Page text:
CenturyLink (NYSE: CTL) says that a request made by the Illinois Department of Innovation and Technology (Illinois DoIT) to classify dark fiber leases or indefeasible rights of use (IRU) agreements as special construction could have grave consequences.
In an FCC filing, CenturyLink said it disagrees with the Illinois DoIT claim that leased dark fiber or IRU should be reclassified as "special construction" if the applicant or the provider chooses to swap them in the midst of a network build.
"Although Illinois DoIT's suggestion is doubtless well-intentioned, the Commission must especially be cautious with applications for self-provisioning," CenturyLink said in an FCC filing. "There can be no back door exceptions to program rules that require competitive procurement and responsible estimation of project costs. Giving parties the advance option -- mid-project -- of substituting leased dark fiber or IRUs for special construction could undermine the program by enabling parties to bypass or give short shrift to Commission rules requiring cost-effectiveness showing fair and competitive procurement for these self-provisioned services."
The Illinois DoIT argues that identifying dark fiber substitutions would prevent unplanned costs for financially strapped school districts.
"We recommend that dark fiber obtained via lease or IRU as part of a special construction project, with the goal of reducing the overall construction cost, be classified as special construction," the DoITT said in its FCC filing. "Otherwise, projects may be deterred from obtaining available dark fiber during a construction project, because there would be no means to recover the cost of the dark fiber lease or IRU. This is because the original funding request would not have accounted for the cost of the dark fiber lease or IRU."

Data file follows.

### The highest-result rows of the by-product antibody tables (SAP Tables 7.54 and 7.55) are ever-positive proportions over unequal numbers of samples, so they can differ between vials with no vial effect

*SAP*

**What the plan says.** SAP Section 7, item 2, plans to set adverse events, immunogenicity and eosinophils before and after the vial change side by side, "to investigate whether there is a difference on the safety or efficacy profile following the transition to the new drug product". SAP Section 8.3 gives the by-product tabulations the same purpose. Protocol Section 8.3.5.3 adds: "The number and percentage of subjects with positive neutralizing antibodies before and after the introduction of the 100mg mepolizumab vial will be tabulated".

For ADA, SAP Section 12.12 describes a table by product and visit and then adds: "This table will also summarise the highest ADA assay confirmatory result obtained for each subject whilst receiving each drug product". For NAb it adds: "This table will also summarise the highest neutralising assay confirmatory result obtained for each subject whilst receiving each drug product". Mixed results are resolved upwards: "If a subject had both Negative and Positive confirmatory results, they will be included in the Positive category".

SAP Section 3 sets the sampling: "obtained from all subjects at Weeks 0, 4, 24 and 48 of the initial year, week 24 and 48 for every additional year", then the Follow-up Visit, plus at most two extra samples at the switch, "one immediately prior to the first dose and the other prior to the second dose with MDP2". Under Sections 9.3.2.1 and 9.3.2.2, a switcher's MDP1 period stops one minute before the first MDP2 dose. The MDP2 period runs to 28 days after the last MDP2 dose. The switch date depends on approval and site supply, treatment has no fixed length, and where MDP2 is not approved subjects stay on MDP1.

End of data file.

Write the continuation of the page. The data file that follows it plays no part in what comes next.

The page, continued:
More school districts are turning to dark fiber solutions due in part to the FCC's revamp of the E-Rate program.
Under the FCC's E-Rate order that was issued in 2015, the regulator amended the eligible services list to support the equal treatment of lit and dark fiber services. What this means is that local school districts will be able to purchase either kind of service depending on their specific needs via an FCC Form 470 application.
As part of that process, the FCC requires any applicant that issues RFPs for dark fiber to seek bids for lit services like wavelengths over the same time period. Additionally, applicants have to include network equipment and maintenance costs associated with lighting dark fiber in the same application with the dark fiber lease.
Similar to other traditional telcos, CenturyLink isn't an advocate of dark fiber, preferring to sell its E-Rate customers and other business customers managed services such as optical wavelengths and Ethernet.
CenturyLink maintains that school districts don't have the technical wherewithal to light their own fiber nor the necessary equipment to deliver services to their constituency.
"CenturyLink has cautioned that funding for dark fiber and self-provisioning in E-rate is demonstrably a bad idea," CenturyLink said. "As a general rule, building, operating, managing and maintaining networks for schools and libraries is very difficult, made even more so by the growing demand for bandwidth and the highly dynamic nature of broadband usage and applications. With too few exceptions, publicly operated broadband systems have a poor track record for both cost and performance."
However, Fatbeam, a competitive provider that focuses on serving a mix of school districts and businesses in the Pacific Northwest, has seen dark fiber orders from school districts rise over the past year.
The service provider told FierceTelecom in a previous interview that dark fiber adoption by schools in its serving area increased by 63 percent.
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Fatbeam says 63 percent of its E-Rate customers are using dark fiber